Lastly, have patience with your student’s poor teachers. Teaching is a difficult job under normal circumstances. If you can teach a huge class of all types of children via Zoom for 30 hours a week better than your student’s teacher– please, please do.
My sister is old years old today. I have always really admired her. She is driven and fierce and thankfully, also really nice. I’m going to brag about her for a second here.
Christine is an athlete, much to my mom’s chagrin. My mom doesn’t really love sports and has always seen them as a hobby. When my sister became a very, very competitive swimmer at age five, I don’t think my mom thought much of it. But Christine started beating the older kids and earned a reputation as the little kid to beat.
Fast forward to her teenage years- she had several NVSL records and was begging my mom to do year-round swimming at Curl Burke. My sweet academics-focused mother tried to talk her out of it every year. Christine swam every morning before seminary and every afternoon after school, eventually going on to Olympic trials (she didn’t qualify for the Olympics). While all of this was going on, I was busy focusing on doing a flip turn without getting water up my nose😂.
Christine went to TJHSST, where she got straight A’s and a 5(!) on the AP Computer Science exam. I think she got 5’s on all of her AP’s. When she was a junior, she was recruited to swim at Princeton and my awesome family decided to tag along on her recruiting trip. All seven of us drove to New Jersey in our big red and white striped van playing automobile bingo and singing together along the way. As we were driving onto the pristine campus, Christine was braiding my hair and noticed some gross insects crawling on my head (thanks Maddy Thom)! I got lice at Princeton. While we were on campus it was noted that our family might not fit in with Ivy league people.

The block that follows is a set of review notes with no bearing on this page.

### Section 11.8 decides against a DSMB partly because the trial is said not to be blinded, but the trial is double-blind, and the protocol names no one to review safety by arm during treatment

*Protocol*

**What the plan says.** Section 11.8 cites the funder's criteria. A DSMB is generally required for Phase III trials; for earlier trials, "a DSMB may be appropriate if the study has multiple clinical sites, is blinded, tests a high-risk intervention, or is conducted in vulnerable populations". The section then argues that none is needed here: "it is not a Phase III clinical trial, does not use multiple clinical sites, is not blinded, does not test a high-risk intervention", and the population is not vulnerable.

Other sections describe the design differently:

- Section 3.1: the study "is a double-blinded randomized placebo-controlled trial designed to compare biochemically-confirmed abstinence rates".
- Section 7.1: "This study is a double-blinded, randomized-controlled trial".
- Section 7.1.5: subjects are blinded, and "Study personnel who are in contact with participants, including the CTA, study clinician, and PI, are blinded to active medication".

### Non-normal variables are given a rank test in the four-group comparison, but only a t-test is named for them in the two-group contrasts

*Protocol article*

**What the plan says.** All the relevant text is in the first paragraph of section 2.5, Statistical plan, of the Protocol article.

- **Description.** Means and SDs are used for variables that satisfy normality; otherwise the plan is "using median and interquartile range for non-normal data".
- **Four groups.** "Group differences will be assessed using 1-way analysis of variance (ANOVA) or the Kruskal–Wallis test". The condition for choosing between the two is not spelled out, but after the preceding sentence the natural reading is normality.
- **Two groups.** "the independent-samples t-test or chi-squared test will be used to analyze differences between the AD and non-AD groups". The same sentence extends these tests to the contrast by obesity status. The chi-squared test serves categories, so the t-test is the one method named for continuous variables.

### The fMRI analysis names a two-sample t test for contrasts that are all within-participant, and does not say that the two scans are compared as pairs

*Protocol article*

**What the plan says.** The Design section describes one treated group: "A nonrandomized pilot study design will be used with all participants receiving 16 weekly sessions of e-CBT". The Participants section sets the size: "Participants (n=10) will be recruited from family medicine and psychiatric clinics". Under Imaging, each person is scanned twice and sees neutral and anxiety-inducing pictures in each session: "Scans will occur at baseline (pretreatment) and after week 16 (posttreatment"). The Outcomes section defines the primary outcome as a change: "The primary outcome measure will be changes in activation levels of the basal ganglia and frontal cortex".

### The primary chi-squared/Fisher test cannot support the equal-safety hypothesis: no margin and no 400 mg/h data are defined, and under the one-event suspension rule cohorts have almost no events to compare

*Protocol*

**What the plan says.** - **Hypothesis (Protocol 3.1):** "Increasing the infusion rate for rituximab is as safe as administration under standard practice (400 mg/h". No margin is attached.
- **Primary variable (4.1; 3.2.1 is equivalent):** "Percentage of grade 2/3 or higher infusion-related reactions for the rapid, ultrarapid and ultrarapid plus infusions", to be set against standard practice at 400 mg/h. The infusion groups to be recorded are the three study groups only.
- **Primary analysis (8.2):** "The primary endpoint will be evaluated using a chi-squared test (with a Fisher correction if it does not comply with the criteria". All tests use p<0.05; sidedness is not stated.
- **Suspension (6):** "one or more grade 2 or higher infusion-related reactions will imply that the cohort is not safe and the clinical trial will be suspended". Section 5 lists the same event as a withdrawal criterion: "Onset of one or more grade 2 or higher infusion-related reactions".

Christine went to BYU on two scholarships that overlapped – a full-ride academic scholarship and a full-ride athletic scholarship. She made money every semester. She majored in chemical engineering, graduated at 21 (she was a year ahead in school), and went to work for Intel. She became the head of a fab for them.
The nice thing about Christine is that she wouldn’t tell you any of this. She’s intelligent and exceptionally disciplined, but she’s also very unassuming. She flies under the radar. She is an incredibly low maintenance middle child- she can sleep anywhere, she never loses her keys, she’s funny, and she’s very nice. She’s really pretty, but she doesn’t care too much about clothes or superficial things. I wish I was more like her.
Happy birthday Christine! For your birthday, I am creating a vaccine that will end COVID 🙃. I hope this is a wonderful year for you.